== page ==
We often say that "time seems to be going very fast" or "it feels like the time just sped up". When you think about it, do these phrases make any sense? Isn't our definition of speed "how far some distance passes in a certain amount of time"? Doesn't that make it incorrect to say "the speed of time", because time does not travel any distance? Or does it?

  • 3
    I'd note that the way you've written this question, it's very clearly a matter of language, not of science. It would get a reasonably different response on Physics.
    – David Z
    Commented Oct 24, 2017 at 5:14
  • 1
    It's not clear what you're asking here, which is evident in the largely physics-based discussion in the questions and comments below. It's obvious to everyone, including yourself I believe, that these are figures of speech and so incorrect, technically, like all figures of speech, which by definition are not literally true. Commented Oct 24, 2017 at 8:41
  • 1
    We are constantly travelling forward through time at a rate of one second per second. Commented Oct 24, 2017 at 15:27
  • 2
    I'm voting to close this question as off-topic because it elicits discussion about physics rather than language. Commented Oct 24, 2017 at 18:50
  • 1
    It makes as much sense as speaking of the sun rising. :P Metaphors aren't known for their scientific accuracy, but the perception is near-universal enough that a phrase to describe it was inevitable.
    – cHao
    Commented Oct 24, 2017 at 19:55

12 Answers 12


Isn't our definition of speed "how far some distance passes in a certain amount of time"? Doesn't that make it incorrect to say "the speed of time", because time does not travel any distance?


For example, time is often defined operationally in high precision clocks with reference to the rate at which radioactive elements decay or change electromagnetic states without moving any measurable distance.

Distance per time is the definition of speed which is related to time (velocity is speed associated with a particular direction of travel), but is not by any means the only way or most fundamental way to define time.

In general relativity, time is a dimension similar in many respects to length. It is a form of distance rather than something defined by distance.

When you think about it, do these phrases make any sense? Or does it?

The phrase refers to the psychological perception of time, rather than to the physical reality. Sometimes time perceptually seems to go faster or slower in particular circumstances, even when the rate at which it passes doesn't actually change.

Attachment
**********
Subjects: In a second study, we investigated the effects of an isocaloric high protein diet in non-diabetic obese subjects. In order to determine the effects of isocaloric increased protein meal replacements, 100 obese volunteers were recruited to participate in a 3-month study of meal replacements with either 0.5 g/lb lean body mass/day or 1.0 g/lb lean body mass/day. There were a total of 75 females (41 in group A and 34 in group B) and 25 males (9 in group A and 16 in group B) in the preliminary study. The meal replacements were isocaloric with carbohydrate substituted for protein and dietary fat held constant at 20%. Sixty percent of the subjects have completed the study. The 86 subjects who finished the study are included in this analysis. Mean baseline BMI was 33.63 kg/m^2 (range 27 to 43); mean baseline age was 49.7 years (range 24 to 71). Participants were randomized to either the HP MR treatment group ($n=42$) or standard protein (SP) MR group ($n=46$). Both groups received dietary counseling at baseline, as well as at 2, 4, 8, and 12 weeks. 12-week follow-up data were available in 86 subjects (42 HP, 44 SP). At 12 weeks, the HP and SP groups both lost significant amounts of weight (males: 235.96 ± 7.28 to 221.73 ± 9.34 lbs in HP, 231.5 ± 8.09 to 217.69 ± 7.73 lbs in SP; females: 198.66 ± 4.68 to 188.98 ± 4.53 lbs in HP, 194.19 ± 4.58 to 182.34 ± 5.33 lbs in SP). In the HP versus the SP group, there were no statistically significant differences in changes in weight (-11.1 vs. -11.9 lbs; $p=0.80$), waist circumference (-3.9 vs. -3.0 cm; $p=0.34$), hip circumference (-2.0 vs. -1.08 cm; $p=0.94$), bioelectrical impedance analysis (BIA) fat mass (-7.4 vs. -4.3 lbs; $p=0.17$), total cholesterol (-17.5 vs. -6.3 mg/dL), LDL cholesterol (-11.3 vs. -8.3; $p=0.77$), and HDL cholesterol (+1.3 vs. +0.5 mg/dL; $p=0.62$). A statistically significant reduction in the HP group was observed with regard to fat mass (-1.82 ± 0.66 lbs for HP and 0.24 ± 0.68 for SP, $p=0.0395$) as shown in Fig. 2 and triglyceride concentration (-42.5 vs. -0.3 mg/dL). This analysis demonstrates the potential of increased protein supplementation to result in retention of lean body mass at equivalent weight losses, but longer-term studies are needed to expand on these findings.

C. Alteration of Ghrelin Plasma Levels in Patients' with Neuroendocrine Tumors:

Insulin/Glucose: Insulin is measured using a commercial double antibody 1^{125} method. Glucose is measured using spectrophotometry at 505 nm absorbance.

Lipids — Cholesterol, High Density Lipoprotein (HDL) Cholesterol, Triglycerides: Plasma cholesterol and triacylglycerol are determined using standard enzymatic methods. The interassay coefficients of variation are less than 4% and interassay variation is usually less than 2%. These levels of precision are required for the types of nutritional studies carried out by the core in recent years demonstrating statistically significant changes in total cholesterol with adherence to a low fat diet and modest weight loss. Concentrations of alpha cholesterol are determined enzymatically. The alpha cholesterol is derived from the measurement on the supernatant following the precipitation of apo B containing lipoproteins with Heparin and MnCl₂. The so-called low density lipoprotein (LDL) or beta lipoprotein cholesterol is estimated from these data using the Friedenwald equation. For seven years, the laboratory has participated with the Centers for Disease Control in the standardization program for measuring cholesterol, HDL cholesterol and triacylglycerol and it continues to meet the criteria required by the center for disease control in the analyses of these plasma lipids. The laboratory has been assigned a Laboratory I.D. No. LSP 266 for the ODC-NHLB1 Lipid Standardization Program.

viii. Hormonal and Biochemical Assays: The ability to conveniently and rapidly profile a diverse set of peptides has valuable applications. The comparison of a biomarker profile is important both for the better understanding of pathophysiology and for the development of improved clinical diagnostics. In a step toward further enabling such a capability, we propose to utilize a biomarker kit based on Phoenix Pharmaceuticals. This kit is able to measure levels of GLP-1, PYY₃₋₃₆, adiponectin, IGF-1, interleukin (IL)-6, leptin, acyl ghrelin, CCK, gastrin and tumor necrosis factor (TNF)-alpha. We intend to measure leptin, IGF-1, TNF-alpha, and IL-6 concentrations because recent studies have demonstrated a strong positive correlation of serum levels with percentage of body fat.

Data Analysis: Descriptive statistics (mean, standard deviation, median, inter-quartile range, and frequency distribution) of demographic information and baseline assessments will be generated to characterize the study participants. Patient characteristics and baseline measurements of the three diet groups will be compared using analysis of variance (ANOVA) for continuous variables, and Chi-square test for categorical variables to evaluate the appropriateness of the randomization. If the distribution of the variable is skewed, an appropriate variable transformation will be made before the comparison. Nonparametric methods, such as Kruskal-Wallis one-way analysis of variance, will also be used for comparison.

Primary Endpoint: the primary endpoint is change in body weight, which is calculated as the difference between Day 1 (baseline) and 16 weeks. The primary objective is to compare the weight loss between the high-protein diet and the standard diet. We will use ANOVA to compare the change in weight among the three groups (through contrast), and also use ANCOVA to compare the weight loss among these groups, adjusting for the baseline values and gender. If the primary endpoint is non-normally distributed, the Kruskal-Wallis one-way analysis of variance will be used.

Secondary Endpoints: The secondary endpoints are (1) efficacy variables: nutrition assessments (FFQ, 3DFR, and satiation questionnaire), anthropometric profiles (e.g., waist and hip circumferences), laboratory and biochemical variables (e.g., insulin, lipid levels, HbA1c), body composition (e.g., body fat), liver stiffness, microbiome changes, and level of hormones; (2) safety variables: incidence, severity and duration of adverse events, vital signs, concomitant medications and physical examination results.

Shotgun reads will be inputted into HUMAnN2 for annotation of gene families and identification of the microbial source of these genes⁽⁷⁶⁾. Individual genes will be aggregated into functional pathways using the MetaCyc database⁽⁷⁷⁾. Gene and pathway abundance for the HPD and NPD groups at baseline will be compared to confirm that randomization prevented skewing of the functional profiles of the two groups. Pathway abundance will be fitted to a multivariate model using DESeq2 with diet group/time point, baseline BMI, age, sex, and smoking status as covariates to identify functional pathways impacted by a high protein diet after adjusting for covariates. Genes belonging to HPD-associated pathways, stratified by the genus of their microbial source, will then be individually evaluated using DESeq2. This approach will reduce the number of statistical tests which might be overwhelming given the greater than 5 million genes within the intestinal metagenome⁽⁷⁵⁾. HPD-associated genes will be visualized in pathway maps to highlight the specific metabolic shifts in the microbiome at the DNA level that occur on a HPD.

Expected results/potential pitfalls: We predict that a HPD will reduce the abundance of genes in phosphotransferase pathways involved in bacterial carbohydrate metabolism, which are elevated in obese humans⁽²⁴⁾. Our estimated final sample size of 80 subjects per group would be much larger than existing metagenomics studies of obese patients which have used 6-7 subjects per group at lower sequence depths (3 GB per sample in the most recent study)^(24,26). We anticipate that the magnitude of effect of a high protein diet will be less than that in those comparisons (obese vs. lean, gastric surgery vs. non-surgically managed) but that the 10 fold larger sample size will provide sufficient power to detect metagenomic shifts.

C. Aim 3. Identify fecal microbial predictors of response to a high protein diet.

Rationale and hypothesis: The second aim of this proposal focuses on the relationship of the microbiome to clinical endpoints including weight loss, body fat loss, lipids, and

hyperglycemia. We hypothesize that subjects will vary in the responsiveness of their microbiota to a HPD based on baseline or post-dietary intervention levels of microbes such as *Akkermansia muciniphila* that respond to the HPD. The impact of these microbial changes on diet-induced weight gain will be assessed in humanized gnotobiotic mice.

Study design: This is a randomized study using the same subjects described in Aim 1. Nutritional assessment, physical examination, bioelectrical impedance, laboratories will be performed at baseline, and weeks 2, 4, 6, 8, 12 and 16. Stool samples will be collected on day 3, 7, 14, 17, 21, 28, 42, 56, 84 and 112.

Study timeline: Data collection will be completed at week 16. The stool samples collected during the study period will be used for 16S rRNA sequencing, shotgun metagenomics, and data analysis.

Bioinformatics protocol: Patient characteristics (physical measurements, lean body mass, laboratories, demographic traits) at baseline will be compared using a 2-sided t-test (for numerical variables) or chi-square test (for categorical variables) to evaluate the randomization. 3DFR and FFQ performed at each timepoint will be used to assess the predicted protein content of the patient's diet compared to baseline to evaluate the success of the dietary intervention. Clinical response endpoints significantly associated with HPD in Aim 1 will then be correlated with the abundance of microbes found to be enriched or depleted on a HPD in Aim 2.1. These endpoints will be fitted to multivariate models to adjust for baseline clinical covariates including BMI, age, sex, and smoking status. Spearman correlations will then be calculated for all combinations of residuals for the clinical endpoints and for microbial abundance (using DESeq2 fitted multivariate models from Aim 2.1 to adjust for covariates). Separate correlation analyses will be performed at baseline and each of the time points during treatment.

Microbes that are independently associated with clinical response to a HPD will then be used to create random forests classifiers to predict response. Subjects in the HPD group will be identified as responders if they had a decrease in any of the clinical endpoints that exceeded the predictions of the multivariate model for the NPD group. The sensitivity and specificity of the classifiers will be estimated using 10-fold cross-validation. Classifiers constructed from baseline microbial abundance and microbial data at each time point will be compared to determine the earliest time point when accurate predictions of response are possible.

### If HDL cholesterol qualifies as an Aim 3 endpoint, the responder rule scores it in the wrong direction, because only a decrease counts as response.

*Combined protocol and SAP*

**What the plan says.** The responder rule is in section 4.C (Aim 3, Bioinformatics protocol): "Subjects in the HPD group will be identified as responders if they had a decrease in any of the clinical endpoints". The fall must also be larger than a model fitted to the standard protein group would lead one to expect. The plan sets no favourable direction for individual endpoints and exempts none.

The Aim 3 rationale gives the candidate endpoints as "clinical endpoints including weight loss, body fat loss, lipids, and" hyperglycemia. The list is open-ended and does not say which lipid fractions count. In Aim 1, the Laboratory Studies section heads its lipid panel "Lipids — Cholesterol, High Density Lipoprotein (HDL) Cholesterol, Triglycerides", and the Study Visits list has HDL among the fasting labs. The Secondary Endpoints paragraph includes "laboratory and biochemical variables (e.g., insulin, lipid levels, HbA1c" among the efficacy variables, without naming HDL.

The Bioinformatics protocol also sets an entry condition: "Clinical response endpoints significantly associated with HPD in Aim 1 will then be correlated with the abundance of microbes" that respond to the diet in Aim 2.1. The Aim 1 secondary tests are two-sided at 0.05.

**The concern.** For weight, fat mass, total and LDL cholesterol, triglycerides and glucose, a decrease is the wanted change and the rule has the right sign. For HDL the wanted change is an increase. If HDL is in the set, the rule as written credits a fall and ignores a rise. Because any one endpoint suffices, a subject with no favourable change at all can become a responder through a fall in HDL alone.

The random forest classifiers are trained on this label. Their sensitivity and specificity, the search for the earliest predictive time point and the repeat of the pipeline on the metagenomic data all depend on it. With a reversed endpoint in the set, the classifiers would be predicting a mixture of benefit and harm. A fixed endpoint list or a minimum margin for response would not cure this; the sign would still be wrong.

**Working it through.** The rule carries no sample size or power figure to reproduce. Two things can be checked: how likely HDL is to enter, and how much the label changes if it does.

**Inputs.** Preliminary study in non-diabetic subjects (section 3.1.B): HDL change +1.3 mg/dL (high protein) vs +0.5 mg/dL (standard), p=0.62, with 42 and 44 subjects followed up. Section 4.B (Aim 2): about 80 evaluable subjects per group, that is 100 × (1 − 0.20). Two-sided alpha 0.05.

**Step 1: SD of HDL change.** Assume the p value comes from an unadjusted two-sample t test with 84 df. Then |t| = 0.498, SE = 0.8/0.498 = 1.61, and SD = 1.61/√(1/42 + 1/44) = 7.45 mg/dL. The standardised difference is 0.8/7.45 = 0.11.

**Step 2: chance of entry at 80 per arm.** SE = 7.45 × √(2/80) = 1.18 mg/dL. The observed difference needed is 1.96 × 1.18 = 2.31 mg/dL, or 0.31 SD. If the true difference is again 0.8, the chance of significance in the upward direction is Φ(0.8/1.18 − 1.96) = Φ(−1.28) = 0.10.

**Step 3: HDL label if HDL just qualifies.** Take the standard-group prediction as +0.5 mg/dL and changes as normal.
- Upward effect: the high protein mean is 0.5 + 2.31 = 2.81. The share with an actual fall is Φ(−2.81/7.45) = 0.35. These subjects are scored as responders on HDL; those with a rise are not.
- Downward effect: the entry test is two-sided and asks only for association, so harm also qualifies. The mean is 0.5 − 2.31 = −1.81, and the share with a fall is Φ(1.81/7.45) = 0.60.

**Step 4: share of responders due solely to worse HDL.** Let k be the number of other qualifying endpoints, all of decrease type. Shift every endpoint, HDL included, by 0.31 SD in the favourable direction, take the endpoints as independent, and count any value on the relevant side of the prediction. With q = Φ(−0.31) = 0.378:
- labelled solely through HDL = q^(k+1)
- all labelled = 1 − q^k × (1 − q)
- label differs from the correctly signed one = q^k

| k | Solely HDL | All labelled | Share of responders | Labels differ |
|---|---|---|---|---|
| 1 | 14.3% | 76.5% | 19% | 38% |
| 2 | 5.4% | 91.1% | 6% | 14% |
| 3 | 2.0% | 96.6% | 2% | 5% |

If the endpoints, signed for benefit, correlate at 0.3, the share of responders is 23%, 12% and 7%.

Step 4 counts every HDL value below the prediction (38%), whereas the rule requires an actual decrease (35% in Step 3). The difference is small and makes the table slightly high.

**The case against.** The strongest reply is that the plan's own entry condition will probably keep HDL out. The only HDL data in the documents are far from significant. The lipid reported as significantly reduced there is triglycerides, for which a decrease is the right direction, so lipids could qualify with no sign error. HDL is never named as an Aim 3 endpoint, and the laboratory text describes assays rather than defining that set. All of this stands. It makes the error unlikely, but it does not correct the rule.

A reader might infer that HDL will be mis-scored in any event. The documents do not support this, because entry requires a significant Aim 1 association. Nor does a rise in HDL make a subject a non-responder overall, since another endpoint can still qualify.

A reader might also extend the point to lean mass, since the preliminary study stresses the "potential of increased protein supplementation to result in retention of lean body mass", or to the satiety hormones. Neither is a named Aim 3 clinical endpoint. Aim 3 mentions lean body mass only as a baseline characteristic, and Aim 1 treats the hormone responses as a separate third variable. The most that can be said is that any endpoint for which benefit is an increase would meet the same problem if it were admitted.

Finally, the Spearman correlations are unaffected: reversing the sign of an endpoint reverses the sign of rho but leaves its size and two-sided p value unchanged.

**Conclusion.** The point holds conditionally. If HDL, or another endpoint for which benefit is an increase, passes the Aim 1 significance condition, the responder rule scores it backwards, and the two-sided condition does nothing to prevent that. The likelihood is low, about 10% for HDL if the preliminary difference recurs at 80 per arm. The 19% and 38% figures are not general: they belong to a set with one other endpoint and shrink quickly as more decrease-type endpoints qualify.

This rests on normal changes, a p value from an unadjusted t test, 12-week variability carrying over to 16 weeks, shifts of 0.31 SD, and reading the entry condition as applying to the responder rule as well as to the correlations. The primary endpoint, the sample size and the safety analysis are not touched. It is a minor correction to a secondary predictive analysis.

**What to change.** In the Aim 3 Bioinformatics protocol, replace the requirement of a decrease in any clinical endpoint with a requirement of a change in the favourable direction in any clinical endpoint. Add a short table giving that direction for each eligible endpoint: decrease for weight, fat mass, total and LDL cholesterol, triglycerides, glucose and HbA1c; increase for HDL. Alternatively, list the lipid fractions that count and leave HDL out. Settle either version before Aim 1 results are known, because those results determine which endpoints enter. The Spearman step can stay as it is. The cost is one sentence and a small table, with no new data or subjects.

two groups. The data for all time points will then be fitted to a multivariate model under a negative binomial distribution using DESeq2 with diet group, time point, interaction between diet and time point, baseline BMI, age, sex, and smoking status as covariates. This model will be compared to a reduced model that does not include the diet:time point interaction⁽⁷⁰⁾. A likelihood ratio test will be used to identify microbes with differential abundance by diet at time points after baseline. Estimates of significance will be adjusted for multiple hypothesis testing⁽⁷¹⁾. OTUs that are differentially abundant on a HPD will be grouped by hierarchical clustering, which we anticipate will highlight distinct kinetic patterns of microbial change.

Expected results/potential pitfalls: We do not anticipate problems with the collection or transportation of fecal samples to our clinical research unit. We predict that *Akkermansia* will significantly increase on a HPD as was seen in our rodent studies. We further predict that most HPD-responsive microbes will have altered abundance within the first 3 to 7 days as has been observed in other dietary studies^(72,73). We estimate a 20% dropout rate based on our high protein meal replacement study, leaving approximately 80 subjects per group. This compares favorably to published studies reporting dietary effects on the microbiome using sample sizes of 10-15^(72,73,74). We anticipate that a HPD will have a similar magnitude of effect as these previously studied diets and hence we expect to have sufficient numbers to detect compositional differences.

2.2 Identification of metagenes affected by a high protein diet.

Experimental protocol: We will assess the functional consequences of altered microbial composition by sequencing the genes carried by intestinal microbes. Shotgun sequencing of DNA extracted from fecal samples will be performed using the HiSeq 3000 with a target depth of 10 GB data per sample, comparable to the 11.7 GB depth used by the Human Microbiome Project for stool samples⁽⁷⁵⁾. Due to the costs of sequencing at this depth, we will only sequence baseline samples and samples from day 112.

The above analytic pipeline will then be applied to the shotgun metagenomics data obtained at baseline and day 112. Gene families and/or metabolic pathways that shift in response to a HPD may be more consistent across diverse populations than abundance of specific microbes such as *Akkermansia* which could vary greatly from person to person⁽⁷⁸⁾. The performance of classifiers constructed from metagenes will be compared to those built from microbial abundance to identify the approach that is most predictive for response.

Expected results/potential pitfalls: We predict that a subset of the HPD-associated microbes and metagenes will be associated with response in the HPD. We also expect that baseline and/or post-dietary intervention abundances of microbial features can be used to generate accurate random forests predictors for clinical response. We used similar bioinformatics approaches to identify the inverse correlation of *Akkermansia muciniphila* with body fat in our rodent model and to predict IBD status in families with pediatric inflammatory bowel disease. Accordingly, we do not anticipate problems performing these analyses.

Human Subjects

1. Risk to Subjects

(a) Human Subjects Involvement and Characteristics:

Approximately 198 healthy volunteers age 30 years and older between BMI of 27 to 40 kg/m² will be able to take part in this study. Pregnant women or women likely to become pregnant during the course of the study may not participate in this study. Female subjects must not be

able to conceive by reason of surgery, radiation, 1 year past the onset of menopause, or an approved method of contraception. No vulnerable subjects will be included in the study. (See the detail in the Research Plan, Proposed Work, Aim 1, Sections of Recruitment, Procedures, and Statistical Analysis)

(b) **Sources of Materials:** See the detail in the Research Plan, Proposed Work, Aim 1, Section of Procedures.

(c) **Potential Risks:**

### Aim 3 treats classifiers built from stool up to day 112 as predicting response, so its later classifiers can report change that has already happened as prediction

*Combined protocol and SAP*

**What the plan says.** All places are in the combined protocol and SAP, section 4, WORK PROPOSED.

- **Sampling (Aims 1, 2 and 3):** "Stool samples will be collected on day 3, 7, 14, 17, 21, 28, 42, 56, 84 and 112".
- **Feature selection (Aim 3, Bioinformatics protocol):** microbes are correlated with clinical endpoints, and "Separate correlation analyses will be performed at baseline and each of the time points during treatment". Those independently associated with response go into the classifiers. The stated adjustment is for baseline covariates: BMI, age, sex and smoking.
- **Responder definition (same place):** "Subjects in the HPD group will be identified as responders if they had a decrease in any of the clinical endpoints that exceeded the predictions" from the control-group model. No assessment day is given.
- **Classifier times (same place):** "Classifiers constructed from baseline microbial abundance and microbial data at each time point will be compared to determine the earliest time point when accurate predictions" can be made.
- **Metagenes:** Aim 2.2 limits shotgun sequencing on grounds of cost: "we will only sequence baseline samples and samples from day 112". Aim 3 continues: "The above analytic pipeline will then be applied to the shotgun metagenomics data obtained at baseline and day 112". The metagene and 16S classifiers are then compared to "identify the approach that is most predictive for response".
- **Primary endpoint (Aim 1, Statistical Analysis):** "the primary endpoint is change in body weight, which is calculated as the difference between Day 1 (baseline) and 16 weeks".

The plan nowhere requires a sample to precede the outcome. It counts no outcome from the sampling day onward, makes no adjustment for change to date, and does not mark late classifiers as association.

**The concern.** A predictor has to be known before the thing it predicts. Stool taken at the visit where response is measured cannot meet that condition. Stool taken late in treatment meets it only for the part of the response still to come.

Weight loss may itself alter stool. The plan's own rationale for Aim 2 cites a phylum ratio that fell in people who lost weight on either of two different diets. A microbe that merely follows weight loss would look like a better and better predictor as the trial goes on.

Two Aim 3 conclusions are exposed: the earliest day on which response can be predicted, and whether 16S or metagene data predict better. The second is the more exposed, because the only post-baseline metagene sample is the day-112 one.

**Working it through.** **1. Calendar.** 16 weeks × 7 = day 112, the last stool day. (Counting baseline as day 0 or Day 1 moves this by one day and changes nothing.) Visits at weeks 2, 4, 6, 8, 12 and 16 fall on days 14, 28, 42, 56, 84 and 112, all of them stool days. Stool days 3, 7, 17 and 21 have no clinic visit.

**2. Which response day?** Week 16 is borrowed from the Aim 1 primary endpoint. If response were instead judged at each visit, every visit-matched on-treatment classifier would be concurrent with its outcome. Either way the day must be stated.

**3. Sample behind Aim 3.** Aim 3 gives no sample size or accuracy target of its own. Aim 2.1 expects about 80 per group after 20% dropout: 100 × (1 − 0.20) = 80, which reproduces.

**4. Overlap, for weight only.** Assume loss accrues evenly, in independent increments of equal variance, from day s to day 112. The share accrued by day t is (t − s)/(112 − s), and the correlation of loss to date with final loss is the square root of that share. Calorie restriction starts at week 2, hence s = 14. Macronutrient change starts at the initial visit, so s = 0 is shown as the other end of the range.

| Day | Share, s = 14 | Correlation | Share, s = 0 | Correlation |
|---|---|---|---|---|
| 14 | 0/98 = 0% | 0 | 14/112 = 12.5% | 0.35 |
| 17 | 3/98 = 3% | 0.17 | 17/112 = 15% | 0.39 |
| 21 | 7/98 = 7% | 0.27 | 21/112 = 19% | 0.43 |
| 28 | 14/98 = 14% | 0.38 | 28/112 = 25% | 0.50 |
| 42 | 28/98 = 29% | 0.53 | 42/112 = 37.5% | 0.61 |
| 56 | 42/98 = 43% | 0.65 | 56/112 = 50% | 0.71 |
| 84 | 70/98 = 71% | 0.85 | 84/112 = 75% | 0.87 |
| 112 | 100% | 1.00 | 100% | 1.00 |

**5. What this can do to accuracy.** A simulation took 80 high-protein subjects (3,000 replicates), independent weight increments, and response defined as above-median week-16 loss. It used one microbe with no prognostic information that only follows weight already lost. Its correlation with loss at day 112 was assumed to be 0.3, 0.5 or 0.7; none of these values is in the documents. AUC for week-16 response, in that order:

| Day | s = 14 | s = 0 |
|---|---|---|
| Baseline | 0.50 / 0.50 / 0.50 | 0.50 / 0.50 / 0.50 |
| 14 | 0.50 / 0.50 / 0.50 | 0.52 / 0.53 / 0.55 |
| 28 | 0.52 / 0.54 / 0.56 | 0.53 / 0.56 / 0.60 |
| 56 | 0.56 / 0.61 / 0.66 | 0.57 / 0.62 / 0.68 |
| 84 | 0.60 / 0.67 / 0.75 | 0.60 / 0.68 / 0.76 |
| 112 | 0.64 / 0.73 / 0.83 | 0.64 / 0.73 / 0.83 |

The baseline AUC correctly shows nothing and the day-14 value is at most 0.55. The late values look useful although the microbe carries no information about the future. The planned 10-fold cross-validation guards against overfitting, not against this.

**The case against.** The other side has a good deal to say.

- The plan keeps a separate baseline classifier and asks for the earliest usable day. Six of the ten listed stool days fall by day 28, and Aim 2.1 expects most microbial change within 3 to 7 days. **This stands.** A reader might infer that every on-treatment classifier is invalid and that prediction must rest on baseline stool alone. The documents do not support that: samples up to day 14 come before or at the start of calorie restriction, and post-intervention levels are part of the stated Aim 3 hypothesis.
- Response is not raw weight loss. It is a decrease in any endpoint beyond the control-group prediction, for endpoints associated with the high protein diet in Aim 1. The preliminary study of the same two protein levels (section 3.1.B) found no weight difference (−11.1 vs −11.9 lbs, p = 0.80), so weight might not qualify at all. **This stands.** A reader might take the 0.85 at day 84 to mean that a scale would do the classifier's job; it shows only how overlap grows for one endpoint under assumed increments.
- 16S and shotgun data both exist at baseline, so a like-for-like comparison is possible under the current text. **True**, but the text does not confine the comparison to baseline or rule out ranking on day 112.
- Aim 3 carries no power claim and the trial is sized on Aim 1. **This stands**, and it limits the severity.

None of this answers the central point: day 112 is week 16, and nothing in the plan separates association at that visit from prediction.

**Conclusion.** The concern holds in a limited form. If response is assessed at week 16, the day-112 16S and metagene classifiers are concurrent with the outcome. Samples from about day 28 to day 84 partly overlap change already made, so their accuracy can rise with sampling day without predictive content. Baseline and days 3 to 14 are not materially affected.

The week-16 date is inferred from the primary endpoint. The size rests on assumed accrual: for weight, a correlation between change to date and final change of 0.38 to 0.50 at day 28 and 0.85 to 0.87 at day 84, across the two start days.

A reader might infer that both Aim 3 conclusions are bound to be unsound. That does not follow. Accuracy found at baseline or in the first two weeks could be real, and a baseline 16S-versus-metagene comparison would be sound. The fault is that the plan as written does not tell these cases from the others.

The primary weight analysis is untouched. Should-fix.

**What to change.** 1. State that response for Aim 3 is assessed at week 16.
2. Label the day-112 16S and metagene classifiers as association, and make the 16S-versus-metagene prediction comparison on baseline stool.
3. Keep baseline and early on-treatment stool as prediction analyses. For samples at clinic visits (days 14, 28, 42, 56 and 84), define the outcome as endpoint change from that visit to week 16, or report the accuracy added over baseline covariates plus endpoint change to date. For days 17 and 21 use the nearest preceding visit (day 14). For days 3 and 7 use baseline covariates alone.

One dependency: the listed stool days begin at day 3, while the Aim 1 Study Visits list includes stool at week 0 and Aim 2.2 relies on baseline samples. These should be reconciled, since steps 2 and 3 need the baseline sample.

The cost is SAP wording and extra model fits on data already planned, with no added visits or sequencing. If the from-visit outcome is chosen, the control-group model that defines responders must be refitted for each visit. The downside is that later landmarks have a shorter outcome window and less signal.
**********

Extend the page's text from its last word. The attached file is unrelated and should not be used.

There are circumstances when time for one observer can slow down as a physical matter relative to the way that it is experienced by other observers as a result of special relativity. Thus, an observer who spends a long time on a round trip at close to the speed of light will have experienced less physical time elapse than one who stayed at the point of origin/destination the whole time. So, the concept of time flowing at different rates for different people is not a nonsensical one. But, that is not what the expressions you reference are referring to (at least historically).

  • I would like to note that I do understand the concept of time feeling faster or slower. I also have read enough about physics to know that times is a dimension and in many ways similar to space. However, first of all, time being similar to space does not allow to travel through space in a certain amount of time. Second of all, I am not asking whether this phrase makes sense in terms of physics (though that would be just as interesting a question). I am asking whether it would make more sense, in language terms, to say something like "the rate of time" or "less time seemed to pass".
    – bob
    Commented Oct 24, 2017 at 1:33
  • 1
    @bob the terms "speed" and the term "rate" are often used interchangeably, so yes, it doe make sense.
    – ohwilleke
    Commented Oct 24, 2017 at 14:15
  • @bob Are you claiming that "less time seemed to pass" makes no sense, i.e. you don't know what it means?
    – MetaEd
    Commented Oct 24, 2017 at 15:08
  • 1
    Your physics take has an engineering side too - whenever designing or working with systems that have to synchronize time, you're dealing with units like "seconds per second" measuring elapsed time as reported by one clock over a given interval as measured by another clock. Commented Oct 24, 2017 at 15:37